And it became Mark’s job as well: loving me when I needed it the most.

Time passed, and eventually we found out I was pregnant with a little one.  Even when I was bone-tired, Mark remained, steady and consistent, still knocking on my door every morning at 8:30, coffee in hand, circling dog at his feet.  Together, our pace slowed as my waddle progressed and the belly grew, but his determined efforts at making me laugh never waned.

“Oh come on, Hunny Bunny, why can’t you name him Justin Case or Justin Time?  How about Robin Banks?  Ugh.  It’d be so much easier if you were having a girl; the name options are endless,” and he’d wink, mouth agape, waiting for my own laughing acknowledgment.

But he didn’t just provide laughter and the occasional snort – his was a shoulder I came to rely on.

Mr. Darcy’s aggression had begun to rear its ugly head, and try as we might, with a baby in tow, we realized the heartbreaking inevitable: we had to say goodbye to our beloved pup.

This time, with three-layer chocolate cake and bottle of wine in hand, Neighbor Mark was the first to arrive on our doorstep, mourning alongside us and retelling favorite stories and offering hope that another family with a big, big field with lots of room to run around in would adopt him.  How we’d all loved that damn dog!

Five weeks later our baby was born, and Mark celebrated with us, exclamation points heavily marking his cheerful, exuberant texts.  Arriving this time with Mr. Pickle’s sandwiches, he was one of the few we invited to stand beside us in the NICU after our son was born.  I coveted his calm and soothing presence in the midst of miniature IV lines that just don’t belong in a baby’s body.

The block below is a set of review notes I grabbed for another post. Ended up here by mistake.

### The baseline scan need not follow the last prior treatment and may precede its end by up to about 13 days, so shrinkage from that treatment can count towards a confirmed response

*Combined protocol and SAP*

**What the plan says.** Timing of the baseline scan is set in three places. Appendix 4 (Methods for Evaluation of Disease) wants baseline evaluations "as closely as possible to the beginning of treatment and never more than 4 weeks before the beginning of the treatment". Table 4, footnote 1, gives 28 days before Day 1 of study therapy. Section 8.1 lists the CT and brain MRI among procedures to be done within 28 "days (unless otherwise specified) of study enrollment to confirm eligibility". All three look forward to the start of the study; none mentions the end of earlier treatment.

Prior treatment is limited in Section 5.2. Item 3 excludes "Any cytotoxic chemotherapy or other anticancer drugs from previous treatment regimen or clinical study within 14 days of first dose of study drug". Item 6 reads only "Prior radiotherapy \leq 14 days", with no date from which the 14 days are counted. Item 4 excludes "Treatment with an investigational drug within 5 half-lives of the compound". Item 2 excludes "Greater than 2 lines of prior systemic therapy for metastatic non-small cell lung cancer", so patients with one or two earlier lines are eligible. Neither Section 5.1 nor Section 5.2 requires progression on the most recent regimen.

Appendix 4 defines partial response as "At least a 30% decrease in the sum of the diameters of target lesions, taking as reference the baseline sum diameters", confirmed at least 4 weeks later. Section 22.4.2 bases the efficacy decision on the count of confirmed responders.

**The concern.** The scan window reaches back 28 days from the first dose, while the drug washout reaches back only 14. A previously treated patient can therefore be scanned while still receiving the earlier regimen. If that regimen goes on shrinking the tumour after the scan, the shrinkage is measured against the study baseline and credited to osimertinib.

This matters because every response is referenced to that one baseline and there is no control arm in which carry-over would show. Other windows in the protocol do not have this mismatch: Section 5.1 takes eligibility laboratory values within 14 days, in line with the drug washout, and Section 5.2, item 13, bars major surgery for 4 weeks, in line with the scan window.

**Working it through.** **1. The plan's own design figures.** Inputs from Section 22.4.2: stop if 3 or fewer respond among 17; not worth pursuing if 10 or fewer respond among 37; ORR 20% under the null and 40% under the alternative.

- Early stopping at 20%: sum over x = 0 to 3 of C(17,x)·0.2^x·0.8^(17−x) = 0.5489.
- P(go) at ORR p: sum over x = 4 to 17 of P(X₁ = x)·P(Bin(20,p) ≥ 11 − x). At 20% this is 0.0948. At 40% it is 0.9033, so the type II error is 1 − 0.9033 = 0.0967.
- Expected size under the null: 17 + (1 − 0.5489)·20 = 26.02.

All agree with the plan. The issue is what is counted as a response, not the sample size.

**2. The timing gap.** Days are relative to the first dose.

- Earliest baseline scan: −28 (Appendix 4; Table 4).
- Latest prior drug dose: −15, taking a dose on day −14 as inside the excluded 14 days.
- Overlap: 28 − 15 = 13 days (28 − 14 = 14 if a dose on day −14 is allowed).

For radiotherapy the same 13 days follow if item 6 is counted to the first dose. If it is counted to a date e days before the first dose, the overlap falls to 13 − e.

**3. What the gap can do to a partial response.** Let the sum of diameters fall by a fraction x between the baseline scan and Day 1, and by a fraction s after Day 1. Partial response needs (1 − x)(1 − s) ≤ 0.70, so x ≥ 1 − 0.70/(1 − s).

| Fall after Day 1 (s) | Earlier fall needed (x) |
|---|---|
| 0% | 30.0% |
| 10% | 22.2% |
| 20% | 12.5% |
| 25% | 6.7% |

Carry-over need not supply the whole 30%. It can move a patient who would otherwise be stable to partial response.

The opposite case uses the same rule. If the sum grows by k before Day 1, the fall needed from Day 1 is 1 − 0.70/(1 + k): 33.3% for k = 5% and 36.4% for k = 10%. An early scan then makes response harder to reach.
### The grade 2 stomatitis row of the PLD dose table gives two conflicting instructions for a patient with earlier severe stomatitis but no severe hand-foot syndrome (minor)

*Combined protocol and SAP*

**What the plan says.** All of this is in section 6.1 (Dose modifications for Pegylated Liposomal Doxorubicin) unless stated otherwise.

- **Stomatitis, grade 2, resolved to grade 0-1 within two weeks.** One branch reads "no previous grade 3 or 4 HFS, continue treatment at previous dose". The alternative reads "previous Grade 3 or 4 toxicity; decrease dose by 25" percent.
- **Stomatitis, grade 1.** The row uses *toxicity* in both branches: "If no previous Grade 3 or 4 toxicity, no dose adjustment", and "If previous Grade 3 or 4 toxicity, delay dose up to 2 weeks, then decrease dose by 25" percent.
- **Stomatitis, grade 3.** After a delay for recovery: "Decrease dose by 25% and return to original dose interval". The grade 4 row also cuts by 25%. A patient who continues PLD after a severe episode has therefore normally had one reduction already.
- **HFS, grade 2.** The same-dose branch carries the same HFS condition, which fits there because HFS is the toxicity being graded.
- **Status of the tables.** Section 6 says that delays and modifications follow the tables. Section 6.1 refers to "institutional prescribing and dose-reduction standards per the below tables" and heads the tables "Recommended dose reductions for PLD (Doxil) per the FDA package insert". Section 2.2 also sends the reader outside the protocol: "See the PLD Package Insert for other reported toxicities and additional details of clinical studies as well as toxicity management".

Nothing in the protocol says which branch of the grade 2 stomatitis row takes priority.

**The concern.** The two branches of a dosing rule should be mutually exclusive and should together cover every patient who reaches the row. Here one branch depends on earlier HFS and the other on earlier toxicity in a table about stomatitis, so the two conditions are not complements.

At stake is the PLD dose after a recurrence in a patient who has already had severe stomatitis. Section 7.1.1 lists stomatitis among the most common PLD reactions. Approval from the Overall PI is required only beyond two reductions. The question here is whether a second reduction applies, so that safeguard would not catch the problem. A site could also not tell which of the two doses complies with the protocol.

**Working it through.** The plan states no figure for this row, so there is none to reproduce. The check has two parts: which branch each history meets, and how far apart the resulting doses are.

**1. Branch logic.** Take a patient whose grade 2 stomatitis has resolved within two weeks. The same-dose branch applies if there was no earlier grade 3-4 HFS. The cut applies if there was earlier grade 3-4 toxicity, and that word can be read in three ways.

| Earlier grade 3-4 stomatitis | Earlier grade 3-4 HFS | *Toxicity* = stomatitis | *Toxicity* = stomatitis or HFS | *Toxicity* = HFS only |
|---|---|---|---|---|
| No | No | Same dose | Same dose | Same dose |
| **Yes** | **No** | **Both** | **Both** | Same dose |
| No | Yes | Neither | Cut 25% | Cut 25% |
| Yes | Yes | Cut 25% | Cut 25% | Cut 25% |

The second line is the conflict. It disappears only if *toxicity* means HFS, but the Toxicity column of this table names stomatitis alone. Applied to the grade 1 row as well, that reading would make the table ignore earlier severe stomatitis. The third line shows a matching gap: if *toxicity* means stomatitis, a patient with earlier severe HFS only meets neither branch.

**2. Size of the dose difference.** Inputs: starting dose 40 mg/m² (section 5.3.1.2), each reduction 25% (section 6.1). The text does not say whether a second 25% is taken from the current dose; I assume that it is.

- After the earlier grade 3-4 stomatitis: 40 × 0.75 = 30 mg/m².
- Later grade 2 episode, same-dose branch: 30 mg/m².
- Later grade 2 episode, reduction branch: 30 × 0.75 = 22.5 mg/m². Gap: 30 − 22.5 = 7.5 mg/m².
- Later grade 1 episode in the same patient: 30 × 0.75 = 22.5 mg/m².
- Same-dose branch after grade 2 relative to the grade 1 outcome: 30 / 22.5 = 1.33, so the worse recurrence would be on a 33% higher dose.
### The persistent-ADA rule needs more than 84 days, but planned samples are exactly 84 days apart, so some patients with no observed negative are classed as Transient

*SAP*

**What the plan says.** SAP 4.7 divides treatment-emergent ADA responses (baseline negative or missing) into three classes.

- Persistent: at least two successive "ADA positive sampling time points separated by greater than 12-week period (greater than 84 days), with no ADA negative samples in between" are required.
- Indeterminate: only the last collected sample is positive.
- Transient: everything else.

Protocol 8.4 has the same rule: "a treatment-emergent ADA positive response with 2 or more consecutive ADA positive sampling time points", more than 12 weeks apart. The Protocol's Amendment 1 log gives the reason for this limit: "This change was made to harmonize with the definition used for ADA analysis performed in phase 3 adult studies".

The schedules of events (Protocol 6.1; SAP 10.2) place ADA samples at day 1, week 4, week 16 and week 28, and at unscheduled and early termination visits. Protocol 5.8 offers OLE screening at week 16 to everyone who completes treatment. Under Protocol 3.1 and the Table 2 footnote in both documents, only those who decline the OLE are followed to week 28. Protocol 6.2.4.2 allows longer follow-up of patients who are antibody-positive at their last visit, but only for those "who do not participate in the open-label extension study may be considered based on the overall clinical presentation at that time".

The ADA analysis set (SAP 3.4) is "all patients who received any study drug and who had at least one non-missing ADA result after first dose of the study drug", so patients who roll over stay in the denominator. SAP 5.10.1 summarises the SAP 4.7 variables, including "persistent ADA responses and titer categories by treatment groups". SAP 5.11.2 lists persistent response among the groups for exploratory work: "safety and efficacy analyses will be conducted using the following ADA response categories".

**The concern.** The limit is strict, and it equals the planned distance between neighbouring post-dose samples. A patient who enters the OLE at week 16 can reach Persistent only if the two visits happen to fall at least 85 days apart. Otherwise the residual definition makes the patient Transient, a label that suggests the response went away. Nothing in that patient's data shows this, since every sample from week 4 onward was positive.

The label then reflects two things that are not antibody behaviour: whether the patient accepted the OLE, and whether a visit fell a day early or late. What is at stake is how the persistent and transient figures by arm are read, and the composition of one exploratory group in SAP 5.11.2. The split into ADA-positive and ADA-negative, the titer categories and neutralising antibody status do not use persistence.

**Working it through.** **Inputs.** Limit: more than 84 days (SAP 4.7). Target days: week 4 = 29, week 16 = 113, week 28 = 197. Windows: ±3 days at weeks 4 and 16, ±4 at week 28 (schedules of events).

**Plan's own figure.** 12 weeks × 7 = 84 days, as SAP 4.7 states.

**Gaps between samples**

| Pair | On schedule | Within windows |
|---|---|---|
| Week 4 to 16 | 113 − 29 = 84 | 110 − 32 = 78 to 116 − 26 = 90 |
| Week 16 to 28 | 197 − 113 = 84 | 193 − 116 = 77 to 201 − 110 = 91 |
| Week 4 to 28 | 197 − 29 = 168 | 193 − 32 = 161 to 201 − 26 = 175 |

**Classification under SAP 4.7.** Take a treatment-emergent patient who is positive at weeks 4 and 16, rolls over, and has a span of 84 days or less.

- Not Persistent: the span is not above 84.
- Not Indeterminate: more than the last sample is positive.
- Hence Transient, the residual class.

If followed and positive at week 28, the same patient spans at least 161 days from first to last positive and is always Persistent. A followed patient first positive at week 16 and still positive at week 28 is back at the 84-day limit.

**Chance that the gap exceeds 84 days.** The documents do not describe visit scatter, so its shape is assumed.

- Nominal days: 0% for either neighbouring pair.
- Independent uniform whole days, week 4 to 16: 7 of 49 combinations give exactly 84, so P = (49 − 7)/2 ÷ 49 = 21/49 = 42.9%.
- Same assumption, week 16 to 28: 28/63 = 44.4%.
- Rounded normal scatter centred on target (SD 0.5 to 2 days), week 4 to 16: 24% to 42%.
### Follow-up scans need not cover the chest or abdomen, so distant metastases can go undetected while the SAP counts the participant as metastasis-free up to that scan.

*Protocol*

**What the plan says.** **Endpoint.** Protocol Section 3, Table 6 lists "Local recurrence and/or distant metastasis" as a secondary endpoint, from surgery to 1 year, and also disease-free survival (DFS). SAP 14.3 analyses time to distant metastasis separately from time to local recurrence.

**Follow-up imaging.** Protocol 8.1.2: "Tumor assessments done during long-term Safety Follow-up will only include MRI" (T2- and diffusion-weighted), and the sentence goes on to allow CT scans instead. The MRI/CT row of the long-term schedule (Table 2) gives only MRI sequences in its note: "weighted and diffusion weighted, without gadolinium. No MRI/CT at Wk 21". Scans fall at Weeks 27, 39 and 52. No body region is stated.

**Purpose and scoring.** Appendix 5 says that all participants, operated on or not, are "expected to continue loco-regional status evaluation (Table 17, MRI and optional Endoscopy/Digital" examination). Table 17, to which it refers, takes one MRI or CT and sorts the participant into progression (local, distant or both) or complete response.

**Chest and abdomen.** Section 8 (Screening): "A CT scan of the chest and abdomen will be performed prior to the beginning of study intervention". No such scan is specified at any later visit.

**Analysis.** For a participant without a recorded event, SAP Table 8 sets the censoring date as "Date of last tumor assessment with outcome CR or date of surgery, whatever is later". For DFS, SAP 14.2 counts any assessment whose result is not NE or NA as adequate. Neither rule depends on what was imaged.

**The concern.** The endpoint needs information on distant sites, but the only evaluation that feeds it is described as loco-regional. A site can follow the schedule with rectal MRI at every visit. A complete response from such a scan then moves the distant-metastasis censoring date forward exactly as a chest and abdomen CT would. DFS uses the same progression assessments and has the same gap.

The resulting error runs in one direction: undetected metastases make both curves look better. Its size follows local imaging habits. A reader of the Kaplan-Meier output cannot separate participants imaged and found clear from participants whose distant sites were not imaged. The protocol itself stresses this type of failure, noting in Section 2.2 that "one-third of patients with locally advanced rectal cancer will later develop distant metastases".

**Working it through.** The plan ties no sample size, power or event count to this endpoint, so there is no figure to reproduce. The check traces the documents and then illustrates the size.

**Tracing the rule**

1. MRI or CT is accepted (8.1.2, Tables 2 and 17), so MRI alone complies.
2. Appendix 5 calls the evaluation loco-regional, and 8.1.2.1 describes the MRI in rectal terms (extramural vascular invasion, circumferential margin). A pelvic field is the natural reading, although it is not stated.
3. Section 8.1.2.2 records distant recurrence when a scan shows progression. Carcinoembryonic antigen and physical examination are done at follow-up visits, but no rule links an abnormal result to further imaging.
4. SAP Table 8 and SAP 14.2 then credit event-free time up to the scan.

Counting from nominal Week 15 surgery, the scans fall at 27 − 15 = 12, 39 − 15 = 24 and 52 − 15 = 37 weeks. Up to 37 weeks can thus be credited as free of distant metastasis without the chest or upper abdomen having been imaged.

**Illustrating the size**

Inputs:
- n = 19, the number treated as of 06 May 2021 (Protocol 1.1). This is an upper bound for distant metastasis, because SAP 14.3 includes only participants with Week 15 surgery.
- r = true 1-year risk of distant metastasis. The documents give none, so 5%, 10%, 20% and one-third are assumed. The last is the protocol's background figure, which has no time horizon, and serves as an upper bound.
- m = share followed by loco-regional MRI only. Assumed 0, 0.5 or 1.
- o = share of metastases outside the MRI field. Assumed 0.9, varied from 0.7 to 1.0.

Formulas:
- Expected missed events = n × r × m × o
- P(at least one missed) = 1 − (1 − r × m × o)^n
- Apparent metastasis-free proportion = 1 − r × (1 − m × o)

“Oh, Hunny Bunny, this too shall pass,” he reminded me, when again my eyes filled with tears of the unknown.

A mere 48 hours later, in the sweet peace of a clean bill of health, our family of three went home.  But before we left, in the sterile, cold cubicle of the hospital, I was reminded of the extension of family Mark had become: my neighbor had become my friend, my confidant and a source of steady Hope when I’d needed him most.  He, who had felt disposed off by the very people who signed my paycheck each month, had become my person.  It wasn’t about him being gay, and me being a Christian, but it was simply about us – actually being neighbors and loving each other as we should have been doing all along.

Neighbor Mark had become a real, fleshy Jesus to me.

+++++++

carameredithFormer high school English teacher turned youth minister, Cara is now learning what it means to BE as a full-time mama and writer.  She loves pretending to be a foodie, being outdoors and trying to read seven books at a time (although never very successfully).  She and her husband, James, live in San Francisco with their 10-month old son, Canon.   Find her on Twitter (@caramac54) or on her blog, carameredith.com.

  • Diane

    Thank you so much for this. I sat down to read this whilst having my coffee and just had a little weep about the joy of people and unconditional love.

    Thank you XX

  • Ford1968

    I’m really moved by this story. Thank you for sharing it. To know and be known by others is such a wonderful gift. A great reminder in a difficult week.
    Best
    Ford.

  • http://jesuswithoutbaggage.wordpress.com/ jesuswithoutbaggage

    Thank you for such a warm story. It was very touching!

  • Monika Jankun-Kelly

    Beautiful, moving story of human connection. Now people are going to wonder why I look weepy!

  • Pingback: the making of a hunny bunny. | be, mama. be.

  • michaboyett

    I love this so much, Cara. We need more stories like this in the world. Neighbors loving and taking care of one another! Pregnant youth ministers and gay men taking early morning walks with dogs! It warms my heart to no end. (Also, I love seeing you here at Alise’s place, Cara.)